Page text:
To some, this may sound too harsh. For others, it’s no surprise at all. As for me, I just wish it wasn’t so. Whichever angle you view it from, however, I think the conclusion is inescapable: the IRS cannot be trusted to not mishandle the information they collect from taxpayers.
Why do I say that? Because it has now been documented that IRS employees used personal (non-government) email accounts to send confidential taxpayer information. This is, as I understand it, a direct violation of federal law, as well as IRS policy.
Why is that a big deal? Emails sent through government accounts are automatically archived (as has been finally borne out in the case of IRS employee Lois Lerner, despite initial denials). This makes it possible to track and reconstruct the handling of taxpayer information. Sending such information through non-government emails avoids those internal controls.
And that’s exactly the point. Why would IRS employees send taxpayer information in private emails, if not to evade detection of what they were doing?
The source of this information is a letter (PDF) from the House Committee on Oversight and Government Reform to the Principal Deputy Commissioner of the IRS dated September 30, 2013.
Several days ago I wrote a post linking to comments by the Commissioner of the IRS predicting a miserable tax filing season coming up because they don’t have enough money to hire enough people to answer the phone. I pointed out that they seem to have enough money to give bonuses of cash and time off to employees who don’t pay their taxes.
I should have also noted that the Taxpayer Bill of Rights, adopted by the IRS less than six months ago, lists as right #2: “The Right to Quality Service.” That promise is no longer operative, I guess.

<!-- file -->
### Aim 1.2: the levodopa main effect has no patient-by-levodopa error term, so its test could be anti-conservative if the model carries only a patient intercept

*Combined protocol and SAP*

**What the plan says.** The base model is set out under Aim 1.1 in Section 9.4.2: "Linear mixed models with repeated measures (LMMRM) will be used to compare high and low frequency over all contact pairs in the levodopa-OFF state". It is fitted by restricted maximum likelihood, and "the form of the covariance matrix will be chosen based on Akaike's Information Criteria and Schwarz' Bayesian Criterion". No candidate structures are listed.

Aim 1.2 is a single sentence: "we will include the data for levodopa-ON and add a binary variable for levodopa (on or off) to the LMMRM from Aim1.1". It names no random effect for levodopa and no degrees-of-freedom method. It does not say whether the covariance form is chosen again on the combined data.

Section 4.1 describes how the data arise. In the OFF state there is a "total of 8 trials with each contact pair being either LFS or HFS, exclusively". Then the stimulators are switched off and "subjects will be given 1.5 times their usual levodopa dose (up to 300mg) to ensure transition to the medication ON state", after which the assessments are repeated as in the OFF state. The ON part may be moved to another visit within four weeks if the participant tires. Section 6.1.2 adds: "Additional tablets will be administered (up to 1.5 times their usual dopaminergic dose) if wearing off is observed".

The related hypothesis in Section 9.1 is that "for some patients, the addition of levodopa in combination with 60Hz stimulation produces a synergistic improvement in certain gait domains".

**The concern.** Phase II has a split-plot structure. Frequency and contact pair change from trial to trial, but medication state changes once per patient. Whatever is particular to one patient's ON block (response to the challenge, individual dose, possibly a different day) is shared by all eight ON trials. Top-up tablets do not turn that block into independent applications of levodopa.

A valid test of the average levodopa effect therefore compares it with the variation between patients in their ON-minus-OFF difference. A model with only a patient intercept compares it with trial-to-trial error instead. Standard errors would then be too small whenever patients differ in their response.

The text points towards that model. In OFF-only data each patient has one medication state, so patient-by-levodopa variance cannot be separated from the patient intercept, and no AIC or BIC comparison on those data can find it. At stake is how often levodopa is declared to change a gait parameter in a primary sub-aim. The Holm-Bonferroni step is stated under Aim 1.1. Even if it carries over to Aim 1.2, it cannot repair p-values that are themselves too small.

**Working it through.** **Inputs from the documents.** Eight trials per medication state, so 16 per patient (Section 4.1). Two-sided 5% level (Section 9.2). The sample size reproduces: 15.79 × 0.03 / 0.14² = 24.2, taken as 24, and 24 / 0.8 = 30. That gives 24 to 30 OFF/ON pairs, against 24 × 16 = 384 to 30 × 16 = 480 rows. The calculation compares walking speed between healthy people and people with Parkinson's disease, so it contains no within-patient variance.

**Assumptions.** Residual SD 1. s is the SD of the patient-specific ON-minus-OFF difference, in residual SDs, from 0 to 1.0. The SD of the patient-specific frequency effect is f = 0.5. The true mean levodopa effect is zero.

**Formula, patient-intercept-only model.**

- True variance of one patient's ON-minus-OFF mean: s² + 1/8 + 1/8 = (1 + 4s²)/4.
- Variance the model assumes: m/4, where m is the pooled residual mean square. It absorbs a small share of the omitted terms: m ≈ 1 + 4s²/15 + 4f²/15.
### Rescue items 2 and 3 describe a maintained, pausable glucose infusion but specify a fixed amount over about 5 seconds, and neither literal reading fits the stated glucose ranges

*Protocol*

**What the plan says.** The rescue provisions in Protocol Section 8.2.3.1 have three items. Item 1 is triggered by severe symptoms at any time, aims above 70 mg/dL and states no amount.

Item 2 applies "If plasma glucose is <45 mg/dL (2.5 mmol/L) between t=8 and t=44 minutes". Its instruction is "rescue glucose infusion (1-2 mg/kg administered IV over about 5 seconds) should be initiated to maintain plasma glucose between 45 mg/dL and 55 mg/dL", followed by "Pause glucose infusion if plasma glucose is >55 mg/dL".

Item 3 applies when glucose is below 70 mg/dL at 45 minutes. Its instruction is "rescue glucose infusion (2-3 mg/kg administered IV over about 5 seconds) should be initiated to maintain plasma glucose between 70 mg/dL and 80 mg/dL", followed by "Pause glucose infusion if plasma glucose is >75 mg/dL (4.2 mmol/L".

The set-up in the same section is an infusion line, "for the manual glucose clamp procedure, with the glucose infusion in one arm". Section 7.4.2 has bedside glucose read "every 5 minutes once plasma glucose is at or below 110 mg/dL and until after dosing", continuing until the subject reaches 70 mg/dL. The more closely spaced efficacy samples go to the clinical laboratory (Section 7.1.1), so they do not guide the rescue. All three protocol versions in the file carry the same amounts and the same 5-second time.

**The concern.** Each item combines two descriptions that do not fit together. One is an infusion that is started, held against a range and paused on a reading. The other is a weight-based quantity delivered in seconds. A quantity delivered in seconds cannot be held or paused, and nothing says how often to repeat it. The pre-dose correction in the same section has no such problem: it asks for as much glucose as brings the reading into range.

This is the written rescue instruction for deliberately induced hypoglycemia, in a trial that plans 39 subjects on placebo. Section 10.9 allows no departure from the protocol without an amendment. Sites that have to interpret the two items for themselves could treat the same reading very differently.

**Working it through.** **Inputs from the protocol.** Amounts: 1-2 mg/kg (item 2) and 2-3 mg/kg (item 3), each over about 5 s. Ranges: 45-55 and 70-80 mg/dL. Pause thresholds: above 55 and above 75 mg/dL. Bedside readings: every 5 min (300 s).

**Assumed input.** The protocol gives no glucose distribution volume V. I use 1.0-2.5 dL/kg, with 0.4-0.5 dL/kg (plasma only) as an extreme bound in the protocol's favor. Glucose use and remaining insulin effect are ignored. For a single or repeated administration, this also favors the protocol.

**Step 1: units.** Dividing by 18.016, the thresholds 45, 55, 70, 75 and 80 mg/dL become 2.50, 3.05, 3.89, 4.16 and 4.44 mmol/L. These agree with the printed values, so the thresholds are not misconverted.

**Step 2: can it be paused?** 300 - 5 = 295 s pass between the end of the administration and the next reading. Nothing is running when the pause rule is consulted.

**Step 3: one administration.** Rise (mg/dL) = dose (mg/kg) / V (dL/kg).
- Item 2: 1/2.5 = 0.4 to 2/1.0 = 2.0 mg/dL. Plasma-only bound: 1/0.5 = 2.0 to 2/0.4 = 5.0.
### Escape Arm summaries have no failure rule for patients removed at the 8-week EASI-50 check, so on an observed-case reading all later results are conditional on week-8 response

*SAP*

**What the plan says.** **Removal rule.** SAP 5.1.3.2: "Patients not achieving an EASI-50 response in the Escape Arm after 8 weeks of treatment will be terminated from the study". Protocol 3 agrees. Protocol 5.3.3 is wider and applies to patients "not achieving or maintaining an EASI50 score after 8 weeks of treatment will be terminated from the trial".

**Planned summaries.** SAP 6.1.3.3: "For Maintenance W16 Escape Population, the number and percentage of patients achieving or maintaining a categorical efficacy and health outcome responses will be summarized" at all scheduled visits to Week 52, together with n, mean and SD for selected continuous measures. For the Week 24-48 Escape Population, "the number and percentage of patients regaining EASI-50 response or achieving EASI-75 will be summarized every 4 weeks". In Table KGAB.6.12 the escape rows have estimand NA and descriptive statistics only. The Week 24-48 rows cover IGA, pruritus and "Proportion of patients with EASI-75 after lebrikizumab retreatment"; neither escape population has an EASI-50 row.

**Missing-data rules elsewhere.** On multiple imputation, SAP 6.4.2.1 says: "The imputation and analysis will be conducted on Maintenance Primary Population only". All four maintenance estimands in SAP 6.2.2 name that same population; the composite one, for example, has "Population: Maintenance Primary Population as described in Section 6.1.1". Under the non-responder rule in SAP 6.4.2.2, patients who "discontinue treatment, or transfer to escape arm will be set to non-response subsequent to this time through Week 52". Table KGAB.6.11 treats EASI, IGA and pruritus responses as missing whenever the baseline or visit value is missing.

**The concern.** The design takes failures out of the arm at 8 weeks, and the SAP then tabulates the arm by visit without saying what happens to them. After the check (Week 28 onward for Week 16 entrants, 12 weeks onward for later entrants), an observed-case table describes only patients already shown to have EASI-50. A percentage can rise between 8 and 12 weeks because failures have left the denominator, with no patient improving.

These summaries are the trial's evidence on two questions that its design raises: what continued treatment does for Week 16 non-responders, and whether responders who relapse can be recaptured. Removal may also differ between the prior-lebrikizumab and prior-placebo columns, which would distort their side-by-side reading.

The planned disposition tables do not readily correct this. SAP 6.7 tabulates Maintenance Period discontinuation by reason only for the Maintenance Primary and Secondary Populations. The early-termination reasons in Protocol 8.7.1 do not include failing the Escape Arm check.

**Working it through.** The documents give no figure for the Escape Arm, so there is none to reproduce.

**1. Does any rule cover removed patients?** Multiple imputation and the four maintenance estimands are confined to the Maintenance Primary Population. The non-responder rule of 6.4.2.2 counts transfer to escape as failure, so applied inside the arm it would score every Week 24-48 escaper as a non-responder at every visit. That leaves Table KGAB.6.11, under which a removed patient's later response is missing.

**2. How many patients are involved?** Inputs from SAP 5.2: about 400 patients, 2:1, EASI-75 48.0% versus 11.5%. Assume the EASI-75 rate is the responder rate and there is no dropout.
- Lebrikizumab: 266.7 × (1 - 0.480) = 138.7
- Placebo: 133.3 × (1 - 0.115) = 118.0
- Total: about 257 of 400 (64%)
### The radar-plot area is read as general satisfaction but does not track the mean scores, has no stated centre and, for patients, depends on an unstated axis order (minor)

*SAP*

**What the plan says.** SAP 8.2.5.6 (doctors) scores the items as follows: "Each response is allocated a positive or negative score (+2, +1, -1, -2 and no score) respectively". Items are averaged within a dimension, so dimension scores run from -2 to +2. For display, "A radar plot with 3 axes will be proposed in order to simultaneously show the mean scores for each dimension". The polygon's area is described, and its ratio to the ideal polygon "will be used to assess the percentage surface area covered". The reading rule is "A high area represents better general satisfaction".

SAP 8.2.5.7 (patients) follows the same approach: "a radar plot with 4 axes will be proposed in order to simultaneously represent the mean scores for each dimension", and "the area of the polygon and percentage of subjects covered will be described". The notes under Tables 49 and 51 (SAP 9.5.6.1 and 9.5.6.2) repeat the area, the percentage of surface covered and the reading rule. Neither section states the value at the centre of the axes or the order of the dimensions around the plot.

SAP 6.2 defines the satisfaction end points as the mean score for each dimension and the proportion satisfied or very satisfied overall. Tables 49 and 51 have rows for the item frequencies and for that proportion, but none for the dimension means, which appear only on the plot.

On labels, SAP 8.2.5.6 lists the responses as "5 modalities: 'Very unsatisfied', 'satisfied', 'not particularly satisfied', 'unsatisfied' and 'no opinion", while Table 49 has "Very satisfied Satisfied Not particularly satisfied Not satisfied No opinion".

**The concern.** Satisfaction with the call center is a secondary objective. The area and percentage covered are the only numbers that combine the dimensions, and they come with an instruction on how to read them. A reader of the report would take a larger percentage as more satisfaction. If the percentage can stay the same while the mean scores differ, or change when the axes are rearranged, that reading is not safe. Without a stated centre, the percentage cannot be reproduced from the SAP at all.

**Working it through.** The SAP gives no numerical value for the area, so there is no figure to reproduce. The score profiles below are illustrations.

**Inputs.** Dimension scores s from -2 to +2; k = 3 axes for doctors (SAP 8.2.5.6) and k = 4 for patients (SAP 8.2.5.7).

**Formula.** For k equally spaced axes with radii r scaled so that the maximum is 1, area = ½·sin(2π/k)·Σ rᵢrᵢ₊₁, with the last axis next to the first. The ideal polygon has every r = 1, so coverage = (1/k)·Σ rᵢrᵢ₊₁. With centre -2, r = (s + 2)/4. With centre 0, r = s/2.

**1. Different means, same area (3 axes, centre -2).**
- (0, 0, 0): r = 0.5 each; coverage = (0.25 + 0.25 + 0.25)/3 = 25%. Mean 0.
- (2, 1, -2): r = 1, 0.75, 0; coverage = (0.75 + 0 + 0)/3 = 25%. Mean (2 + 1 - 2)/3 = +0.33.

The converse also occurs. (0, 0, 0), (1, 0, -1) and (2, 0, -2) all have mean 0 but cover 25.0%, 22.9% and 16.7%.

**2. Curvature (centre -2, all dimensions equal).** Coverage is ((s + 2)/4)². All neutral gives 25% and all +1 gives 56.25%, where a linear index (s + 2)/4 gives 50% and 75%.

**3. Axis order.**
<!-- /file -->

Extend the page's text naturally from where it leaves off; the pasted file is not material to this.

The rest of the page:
Some promises seem to have a pretty limited shelf life these days. Or as the Instapundit puts it, they seem to always have an expiration date.
Over a year ago I wrote in my monthly newsletter (you’ll find all of my newsletters under the publications tab at deconcinimddonald.com) about the “rain tax” imposed in Maryland, the stated purpose of which was to remediate pollution of Chesapeake Bay from stormwater runoff.
I predicted then that churches might be particularly negatively impacted, since their facilities will typically have lots of impervious surfaces, which is the category of property improvement that is subjected to the tax.
Now comes word that apparently, some churches are getting special dispensations (i.e. a break on the tax) if they educate their parishioners about the need to be “good stewards.” I’m not making this up. It’s in the Washington Post.
I haven’t really tried to analyze it, but somehow the idea of giving churches a tax break based on the content of their messages to their members just doesn’t sound right.
Via PJ Media.
Nearly a month ago I wrote about a thief who recorded a fraudulent deed to an unoccupied house, then removed the owner’s belongings and moved in. The thief was arrested and charged with grand larceny, but the owner was still fighting to recover possession of the house.
The story seems to have come to a just ending. According to the latest newspaper story, the thief actually posted bail after his arrest, went right back to the house, and filed an emergency request for a stay of eviction.
A Queens Housing Court Judge has apparently put an end to the scam, however. The judge has entered an eviction order, to be enforced by the sheriff if the thief and his entourage aren’t out in ten days.
I probably shouldn’t joke about it like that, but I just could not resist. The report discussed in this Washington Post article reveals an amazing pattern of academic fraud at a major university, one that goes way beyond keeping football and basketball players academically eligible.
Since it goes way beyond athletics, it blows the doors off my favorite scandal of all time. Just Google Free Shoes U. They will never live that one down.
The contents of this blog, this web site, and any writings by me that are linked here, are all my personal commentary. None of it is intended to be legal advice for your situation.